Given a set of points
(*x*_{i}, *y*_{i})
for *i* = 0, 1, 2, ..., *n*, we want to find
a function (usually a polynomial) which passes through
all of the points. For example, Figure 1 shows
4 points and a polynomial which passes through them.

Figure 1. An interpolation of four points.

Often in engineering, you will only be able to sample
points (usually periodically) and interpolation is one
tool which can be used to estimate the values of points
between those points which were sampled.

We will look at three techniques for finding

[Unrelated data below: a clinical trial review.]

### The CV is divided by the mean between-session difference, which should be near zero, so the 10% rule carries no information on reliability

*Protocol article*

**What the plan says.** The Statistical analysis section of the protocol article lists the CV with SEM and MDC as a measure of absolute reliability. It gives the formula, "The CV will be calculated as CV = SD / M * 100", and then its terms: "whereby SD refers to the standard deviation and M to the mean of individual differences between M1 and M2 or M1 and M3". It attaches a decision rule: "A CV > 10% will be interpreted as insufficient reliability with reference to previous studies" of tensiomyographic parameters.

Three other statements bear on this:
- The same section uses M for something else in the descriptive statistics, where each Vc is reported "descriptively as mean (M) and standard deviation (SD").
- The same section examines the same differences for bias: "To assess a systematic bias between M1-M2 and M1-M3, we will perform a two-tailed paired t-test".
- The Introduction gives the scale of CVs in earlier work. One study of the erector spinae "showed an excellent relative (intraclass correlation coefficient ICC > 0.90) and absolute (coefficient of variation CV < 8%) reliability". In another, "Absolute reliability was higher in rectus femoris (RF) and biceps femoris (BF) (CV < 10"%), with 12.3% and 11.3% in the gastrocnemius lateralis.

interpolating polynomials:

- The Vandermonde method (easy to calculate, easy to generalize)
- Lagrange polynomials (easy to find by hand)
- Newton polynomials (efficient to implement when
using Horner's rule)

# The Third Tool

Interpolation also forms the third tool which we will use in
developing other numerical techniques. After iteration, it
forms the next most common tool. It is not as powerful as
Taylor series, but is most useful when model information
is either unavailable or too difficult to use efficiently.

# History

The first recorded attempts at quadratic interpolation begin with
the Persian physicist Al-Biruni (973-1048) who was one of the earliest adopters
of the scientific method; however, the first
use of finite differences began with Sir Thomas Harriot (1560-1621) whose other
legacy is the use of the symbols < and >. [Goldstine]

who used interpolation for navigation.